Here, we report the finding of an adult female of R. sanguineus on the scalp of an adult male patient in the city of Porto Alegre, Rio Grande do Sul, Brazil.


A 27-year-old male presented with bilateral erythematous macular inflammatory lesions, with a central bite spot, on the posterior region of the thigh (Fig. 1A). The lesions healed spontaneously. A week later, he reported other, similar lesions and minor allergic reactions including redness and swelling in the right ear (Fig. 1 B), face (Fig. 1 C), right thigh (Fig. 1 D), neck, and right hand. Some days later, the patient found a tick on his scalp. He consulted a physician, and no other remarkable findings were seen. Based on the skin lesions and the presence of the tick, serology tests for Rickettsia and Borrelia were requested, and a presumptive treatment for rickettsia with doxycycline for 21 days was started. The serology tests were negative.

Fig. 1 - A. The patient's skin lesions in the posterior area of the thigh; B. Right ear; C. Face; D. Right thigh. 

While awaiting the serological results, the patient sent the tick specimen to the Parasitology Laboratory at ICBS-UFRGS for identification. The tick was identified as a female brown dog tick, Rhipicephalus sanguineus (Fig. 2A, B), based on the characteristics described by Guimarães et al.37 The patient has improved and remains asymptomatic.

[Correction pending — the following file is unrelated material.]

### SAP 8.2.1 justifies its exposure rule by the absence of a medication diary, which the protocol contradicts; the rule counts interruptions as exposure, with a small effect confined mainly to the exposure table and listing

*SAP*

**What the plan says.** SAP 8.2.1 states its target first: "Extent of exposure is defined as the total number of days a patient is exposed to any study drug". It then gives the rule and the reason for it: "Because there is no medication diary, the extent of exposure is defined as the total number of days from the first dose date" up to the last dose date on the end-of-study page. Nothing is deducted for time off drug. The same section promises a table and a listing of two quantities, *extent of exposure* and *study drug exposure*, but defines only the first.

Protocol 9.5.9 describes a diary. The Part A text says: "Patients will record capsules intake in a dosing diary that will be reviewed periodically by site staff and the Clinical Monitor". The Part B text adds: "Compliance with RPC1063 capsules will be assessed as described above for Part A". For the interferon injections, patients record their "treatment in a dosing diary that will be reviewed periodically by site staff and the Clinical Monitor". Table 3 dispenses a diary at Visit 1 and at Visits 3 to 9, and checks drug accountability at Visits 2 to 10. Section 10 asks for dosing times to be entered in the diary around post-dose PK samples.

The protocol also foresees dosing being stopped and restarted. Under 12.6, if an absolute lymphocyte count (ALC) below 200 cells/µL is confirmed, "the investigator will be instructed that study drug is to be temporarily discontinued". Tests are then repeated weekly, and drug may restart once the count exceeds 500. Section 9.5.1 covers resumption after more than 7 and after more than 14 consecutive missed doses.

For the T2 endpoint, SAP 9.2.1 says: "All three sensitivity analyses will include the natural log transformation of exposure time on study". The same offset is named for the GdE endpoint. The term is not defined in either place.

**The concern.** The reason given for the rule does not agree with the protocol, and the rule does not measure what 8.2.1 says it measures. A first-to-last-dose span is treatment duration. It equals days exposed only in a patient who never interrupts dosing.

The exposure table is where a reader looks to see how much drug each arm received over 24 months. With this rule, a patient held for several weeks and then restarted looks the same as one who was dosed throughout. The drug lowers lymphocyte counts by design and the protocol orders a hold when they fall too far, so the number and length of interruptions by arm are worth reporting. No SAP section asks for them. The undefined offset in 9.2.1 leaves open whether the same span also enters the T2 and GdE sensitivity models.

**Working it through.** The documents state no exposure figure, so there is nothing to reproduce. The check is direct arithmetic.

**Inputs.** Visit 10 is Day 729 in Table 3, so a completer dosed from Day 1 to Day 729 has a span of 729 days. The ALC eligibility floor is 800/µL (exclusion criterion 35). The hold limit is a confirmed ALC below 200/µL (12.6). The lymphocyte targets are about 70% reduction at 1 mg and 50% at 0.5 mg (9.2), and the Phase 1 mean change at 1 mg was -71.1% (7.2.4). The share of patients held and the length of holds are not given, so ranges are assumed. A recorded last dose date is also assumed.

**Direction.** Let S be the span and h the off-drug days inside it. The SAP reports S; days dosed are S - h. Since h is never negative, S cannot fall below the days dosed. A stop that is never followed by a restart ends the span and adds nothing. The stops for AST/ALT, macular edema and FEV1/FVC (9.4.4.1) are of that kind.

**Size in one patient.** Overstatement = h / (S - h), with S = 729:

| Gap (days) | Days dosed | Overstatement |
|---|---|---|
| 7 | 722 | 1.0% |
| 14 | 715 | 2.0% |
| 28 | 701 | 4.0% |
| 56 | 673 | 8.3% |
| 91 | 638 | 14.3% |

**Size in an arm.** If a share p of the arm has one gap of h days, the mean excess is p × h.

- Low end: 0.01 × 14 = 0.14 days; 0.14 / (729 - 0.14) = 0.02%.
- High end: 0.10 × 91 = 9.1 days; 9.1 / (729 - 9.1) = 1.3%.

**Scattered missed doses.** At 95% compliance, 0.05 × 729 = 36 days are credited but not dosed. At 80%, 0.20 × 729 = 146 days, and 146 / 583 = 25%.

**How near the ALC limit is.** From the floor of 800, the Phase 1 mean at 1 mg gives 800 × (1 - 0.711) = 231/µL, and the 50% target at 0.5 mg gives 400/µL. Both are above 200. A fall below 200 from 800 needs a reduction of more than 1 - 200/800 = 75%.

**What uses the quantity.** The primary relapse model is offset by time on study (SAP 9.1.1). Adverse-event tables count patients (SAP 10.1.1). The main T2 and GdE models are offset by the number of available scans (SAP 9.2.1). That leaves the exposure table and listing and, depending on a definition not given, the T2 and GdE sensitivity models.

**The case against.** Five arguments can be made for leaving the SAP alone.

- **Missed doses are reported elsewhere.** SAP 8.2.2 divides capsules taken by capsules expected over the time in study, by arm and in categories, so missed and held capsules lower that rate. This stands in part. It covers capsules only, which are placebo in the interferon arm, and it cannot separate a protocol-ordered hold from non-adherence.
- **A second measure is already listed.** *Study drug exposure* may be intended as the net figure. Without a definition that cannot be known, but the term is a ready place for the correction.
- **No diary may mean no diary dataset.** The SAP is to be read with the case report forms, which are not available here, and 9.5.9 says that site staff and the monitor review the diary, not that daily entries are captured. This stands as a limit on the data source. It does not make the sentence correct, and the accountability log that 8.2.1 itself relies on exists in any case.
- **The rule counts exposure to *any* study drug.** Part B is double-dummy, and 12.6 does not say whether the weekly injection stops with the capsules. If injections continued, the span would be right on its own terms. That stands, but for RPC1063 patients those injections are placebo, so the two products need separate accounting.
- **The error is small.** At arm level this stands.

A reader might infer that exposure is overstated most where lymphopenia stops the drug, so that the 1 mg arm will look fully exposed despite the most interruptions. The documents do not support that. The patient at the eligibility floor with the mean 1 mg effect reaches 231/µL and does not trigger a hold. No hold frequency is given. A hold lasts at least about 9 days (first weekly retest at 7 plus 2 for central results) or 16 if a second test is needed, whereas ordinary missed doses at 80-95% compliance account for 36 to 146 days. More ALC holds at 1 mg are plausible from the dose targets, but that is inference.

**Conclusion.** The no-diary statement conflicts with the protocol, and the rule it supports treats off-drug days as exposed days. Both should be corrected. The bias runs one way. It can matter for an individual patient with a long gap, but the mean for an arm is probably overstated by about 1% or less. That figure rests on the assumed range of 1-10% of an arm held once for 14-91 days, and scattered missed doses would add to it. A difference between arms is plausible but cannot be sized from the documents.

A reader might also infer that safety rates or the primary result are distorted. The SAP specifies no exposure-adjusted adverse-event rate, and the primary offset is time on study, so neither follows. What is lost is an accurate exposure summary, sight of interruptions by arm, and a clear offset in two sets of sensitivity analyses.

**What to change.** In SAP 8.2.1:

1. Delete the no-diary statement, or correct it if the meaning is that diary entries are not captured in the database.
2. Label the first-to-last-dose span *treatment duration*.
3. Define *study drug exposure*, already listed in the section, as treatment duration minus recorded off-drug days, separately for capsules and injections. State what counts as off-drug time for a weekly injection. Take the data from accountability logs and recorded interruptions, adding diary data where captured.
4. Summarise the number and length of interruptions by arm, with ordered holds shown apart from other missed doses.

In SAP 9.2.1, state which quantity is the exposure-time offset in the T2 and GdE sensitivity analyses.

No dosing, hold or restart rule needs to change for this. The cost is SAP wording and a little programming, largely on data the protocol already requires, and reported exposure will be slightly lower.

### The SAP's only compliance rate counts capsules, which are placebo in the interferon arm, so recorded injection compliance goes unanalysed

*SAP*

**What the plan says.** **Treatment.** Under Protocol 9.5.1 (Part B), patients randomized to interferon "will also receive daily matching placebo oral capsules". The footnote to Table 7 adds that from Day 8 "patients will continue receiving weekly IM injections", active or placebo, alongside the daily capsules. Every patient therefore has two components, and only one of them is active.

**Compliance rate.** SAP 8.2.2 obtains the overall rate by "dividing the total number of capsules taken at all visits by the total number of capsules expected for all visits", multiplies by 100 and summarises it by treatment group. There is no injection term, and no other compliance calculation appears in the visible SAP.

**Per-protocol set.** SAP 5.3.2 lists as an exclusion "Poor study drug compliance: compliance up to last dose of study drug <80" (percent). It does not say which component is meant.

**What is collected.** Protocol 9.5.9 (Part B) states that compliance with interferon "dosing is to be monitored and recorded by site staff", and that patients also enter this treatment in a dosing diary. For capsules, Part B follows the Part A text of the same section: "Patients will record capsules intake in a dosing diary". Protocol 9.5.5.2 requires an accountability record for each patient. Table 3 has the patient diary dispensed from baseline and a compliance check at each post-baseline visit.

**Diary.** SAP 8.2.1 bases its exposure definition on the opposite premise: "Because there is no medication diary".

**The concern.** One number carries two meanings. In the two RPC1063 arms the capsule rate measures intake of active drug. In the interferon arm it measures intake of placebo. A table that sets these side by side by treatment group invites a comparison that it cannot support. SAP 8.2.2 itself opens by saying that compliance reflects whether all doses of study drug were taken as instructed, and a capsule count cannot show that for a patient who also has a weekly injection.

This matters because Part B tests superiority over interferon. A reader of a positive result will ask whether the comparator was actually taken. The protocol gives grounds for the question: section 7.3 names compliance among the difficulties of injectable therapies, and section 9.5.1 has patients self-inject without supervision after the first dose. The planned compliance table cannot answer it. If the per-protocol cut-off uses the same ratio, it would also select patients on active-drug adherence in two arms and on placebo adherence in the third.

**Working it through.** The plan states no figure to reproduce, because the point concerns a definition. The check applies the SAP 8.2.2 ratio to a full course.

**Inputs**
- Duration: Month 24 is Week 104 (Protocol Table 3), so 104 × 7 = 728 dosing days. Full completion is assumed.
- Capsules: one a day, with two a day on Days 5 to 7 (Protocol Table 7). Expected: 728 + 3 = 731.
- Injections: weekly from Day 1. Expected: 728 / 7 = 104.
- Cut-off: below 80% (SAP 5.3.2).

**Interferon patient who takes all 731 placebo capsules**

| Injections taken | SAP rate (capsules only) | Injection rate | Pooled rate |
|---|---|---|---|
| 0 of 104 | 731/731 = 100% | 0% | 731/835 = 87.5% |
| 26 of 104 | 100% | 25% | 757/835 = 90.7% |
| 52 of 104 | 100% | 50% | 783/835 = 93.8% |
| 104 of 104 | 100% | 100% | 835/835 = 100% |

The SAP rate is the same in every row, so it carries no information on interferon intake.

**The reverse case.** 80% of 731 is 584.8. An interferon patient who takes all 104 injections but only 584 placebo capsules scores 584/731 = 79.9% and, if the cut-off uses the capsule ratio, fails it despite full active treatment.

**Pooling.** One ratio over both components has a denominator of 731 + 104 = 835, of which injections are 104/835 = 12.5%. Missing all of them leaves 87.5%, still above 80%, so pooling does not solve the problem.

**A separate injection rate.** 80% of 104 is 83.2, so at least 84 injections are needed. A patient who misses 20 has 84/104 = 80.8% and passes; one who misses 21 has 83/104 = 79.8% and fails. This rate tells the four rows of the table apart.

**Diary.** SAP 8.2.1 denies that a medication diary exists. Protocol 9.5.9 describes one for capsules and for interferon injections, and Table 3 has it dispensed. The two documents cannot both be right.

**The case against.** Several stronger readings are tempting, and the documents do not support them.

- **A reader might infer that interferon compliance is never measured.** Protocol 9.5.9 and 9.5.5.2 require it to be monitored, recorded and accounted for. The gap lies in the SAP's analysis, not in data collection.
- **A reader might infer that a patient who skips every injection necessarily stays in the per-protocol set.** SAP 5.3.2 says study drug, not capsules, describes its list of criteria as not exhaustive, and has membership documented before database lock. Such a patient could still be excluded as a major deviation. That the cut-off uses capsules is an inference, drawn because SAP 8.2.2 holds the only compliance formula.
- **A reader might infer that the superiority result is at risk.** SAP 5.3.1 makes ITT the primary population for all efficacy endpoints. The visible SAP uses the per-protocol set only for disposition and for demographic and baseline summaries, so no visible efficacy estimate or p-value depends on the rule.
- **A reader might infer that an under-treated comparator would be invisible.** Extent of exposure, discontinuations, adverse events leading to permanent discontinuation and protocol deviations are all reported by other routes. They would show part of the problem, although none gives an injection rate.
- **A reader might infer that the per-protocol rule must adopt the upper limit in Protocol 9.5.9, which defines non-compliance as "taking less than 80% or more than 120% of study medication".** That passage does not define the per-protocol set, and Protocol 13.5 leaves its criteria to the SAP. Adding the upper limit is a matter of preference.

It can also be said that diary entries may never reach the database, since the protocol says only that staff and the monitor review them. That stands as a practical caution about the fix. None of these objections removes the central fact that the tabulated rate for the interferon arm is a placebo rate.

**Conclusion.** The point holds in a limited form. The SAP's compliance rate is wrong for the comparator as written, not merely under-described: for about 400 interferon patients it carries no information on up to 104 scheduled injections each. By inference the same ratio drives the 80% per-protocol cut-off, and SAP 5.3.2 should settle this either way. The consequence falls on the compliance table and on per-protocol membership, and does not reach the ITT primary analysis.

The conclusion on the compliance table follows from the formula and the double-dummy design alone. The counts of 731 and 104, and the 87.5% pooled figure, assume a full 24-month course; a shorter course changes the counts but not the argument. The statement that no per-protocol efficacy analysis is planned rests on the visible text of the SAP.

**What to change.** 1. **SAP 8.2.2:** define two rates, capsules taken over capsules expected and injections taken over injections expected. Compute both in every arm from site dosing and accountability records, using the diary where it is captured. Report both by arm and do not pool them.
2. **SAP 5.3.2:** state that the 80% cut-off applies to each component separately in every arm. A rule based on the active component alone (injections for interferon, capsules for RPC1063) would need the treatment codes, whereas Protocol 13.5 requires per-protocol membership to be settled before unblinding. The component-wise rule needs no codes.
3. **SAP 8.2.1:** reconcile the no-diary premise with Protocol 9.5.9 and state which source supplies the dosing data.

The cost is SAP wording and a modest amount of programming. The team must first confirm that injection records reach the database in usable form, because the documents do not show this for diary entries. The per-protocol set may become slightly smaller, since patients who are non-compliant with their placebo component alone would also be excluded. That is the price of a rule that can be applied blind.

Fig. 2 - Rhiphicephalus sanguineus: FEMALE - A. Dorsal view; B. Ventral view. 


Dantas-Torres & Otranto6 stated that some populations presently assigned to R. sanguineus in different parts of the world could belong to different species, and that this possibility may have been overlooked by taxonomists. However, it is also possible that this wide geographical distribution can be attributed to the adaptability of this tick species to different hosts and climate conditions.

Borsoi & Serra-Freire28 found that R. sanguineus was the dominant species in some communities in the State of Rio de Janeiro. People in daily contact with dogs parasitized by R. sanguineus could be included in the risk group for this type of parasitism24,25. These conditions could increase the risk of transmission of R. rickettsii to humans in Brazil. Future studies are needed to determine the incidence of R. rickettsii in local populations of R. sanguineus29,30,39.